One of the hardest things about being in a job that is demanding too much from you is not having enough time to spend with your family. This is particularly tough if you have young kids and want to be there to see them grow up, or if you have caring responsibilities for an elderly or disabled relative. 

Not having spent enough time with family is one of the most common regrets of old age. Being around people we love fortifies us, lifting us up emotionally even when it’s hard work, and it makes it much easier for us to cope with life’s ups and downs. Even if you have a job that involves helping people, nothing is as rewarding as looking after your own loved ones and seeing them happy, so don’t let them slip into second place.

Find time for fun

Time outside work isn’t all about the essentials or attending to other people. It’s also about having a good time. Whatever it is that you love to do purely for its own sake and because it makes you feel good matters, too. You deserve to be able to spend time on hobbies, favorite sports, or just kicking back and watching TV. It’s okay to spend time playing games, going shopping or just hanging out with friends doing nothing in particular. Life is not all about achievement, and when you give yourself permission to have fun, you’ll find that every aspect of life becomes easier to contend with and more satisfying.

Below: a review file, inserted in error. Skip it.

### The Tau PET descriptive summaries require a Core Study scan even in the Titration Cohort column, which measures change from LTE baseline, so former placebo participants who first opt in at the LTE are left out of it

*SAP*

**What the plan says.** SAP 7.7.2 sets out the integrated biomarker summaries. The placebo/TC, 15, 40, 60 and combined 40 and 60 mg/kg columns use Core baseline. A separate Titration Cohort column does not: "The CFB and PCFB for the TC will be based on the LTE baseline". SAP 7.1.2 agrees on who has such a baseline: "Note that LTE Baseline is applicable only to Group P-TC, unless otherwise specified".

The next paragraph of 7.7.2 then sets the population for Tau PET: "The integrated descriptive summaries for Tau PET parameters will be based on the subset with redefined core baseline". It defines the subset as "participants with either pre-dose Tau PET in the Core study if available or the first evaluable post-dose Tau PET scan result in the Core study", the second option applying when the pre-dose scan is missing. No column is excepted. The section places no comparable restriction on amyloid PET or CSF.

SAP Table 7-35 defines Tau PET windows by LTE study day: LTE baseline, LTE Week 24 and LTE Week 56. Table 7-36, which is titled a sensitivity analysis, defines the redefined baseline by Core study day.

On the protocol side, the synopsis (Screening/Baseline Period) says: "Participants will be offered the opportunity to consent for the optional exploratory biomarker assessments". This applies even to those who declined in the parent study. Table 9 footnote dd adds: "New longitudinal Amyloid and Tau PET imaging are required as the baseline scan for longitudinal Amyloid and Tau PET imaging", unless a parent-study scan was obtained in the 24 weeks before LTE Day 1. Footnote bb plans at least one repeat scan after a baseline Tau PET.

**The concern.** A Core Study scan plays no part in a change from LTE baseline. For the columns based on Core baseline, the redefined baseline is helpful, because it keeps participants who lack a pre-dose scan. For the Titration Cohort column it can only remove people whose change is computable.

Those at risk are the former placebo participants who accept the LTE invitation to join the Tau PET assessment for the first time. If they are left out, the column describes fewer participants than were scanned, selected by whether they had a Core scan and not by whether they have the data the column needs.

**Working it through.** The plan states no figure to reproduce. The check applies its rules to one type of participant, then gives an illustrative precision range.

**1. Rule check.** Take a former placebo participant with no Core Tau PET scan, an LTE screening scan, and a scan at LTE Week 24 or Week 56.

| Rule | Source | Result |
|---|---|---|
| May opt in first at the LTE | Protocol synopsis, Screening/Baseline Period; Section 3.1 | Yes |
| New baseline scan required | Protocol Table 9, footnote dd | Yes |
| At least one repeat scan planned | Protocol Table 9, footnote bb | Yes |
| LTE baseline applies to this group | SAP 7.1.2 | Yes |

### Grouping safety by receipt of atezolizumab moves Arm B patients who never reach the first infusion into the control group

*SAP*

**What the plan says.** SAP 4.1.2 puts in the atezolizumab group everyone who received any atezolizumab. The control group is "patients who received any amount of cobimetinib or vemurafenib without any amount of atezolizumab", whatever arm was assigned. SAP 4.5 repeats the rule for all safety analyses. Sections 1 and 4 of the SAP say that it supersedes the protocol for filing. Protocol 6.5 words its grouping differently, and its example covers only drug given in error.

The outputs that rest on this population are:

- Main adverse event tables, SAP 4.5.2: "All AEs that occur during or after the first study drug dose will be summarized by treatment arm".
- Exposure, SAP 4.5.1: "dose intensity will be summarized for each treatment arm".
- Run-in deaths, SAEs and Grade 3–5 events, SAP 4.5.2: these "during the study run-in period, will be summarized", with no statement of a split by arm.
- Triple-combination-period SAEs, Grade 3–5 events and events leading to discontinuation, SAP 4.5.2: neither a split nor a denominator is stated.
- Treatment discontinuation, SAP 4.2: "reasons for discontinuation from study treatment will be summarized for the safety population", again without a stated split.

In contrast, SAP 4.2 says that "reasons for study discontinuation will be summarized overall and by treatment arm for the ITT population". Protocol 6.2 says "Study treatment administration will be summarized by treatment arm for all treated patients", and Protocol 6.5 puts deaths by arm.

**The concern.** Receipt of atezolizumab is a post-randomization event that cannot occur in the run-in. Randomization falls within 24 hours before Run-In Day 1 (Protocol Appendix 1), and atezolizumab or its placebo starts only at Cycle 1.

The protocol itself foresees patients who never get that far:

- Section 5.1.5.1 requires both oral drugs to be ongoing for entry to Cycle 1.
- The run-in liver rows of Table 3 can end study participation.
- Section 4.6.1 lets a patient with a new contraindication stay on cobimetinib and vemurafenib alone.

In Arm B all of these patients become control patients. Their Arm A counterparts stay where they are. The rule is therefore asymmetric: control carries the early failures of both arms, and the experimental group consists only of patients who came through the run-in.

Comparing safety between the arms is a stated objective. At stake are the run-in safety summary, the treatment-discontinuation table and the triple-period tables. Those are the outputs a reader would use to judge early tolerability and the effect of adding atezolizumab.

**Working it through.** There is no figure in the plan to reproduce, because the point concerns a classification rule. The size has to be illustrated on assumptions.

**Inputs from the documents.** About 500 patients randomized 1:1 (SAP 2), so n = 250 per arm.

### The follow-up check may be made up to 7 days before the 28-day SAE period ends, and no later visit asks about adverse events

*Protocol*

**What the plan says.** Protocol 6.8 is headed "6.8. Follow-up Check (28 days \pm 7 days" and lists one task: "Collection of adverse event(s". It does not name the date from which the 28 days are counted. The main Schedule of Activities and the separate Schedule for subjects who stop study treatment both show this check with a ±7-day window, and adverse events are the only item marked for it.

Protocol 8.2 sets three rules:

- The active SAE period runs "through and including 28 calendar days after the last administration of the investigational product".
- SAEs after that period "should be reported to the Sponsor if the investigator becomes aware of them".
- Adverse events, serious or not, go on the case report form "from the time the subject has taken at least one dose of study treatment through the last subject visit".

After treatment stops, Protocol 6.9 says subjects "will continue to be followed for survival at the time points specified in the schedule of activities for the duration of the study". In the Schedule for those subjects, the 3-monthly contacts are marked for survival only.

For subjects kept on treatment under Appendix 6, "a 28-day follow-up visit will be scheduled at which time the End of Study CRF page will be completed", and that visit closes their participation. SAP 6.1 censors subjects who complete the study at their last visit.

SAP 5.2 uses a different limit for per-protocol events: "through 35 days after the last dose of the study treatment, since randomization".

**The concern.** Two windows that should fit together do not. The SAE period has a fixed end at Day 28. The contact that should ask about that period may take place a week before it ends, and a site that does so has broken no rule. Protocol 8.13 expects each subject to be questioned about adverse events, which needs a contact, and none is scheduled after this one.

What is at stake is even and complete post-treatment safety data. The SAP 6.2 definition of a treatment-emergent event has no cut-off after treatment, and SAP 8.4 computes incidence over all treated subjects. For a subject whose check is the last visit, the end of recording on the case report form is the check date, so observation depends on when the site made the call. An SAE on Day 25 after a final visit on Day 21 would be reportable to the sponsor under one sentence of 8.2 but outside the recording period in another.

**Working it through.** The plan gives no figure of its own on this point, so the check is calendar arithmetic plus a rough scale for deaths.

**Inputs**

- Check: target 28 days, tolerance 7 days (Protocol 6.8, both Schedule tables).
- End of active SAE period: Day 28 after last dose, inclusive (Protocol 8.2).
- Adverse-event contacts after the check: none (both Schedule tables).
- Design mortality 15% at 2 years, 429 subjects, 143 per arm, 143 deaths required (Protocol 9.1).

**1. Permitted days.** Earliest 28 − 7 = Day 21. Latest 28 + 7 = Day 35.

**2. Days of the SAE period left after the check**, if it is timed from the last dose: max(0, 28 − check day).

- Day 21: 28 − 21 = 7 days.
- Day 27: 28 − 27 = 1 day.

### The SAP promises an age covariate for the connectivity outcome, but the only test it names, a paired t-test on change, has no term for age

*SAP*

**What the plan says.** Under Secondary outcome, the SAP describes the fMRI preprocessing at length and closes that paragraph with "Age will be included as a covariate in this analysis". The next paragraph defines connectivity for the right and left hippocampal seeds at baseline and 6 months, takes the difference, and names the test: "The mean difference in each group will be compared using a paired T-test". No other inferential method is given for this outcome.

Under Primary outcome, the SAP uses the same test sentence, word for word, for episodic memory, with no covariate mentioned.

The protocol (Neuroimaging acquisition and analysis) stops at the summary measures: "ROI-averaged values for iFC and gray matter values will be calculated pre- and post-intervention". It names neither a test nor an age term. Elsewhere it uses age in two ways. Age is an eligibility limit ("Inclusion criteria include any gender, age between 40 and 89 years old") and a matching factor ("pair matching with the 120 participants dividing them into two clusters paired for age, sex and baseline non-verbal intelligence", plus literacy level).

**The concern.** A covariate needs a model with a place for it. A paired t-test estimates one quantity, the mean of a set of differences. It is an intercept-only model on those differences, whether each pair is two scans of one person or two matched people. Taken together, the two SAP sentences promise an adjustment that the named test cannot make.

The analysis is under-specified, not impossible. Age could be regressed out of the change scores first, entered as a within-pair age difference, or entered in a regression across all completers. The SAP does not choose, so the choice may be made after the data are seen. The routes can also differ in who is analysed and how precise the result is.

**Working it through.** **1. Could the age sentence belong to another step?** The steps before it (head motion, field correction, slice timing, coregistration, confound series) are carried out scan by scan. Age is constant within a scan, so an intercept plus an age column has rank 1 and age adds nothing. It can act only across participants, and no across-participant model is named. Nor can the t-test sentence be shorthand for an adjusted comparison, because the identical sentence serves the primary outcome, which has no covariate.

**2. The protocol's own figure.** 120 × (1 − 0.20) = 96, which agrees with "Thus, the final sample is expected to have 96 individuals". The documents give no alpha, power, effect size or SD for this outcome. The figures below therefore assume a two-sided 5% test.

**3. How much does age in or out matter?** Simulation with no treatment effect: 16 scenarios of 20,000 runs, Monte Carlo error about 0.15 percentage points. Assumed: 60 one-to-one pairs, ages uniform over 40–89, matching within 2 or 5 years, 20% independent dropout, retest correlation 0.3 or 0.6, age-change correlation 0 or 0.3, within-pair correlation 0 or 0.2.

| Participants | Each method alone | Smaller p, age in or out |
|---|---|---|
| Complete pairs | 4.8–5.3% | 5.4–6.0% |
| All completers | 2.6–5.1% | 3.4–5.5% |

Watch your well-being

How do you know when you’ve achieved a successful work-life balance? The simplest way to measure that success is by looking at your state of health, both physical and mental. Are you generally in good shape? Do you feel good about yourself? Is it easy to get up in the morning feeling positive about your day and easy to relax in the evening, feeling that it’s been a good day? These are the things that really count. You only live once, so make sure that every aspect of your life, work included, contributes to helping you be the person you want to be.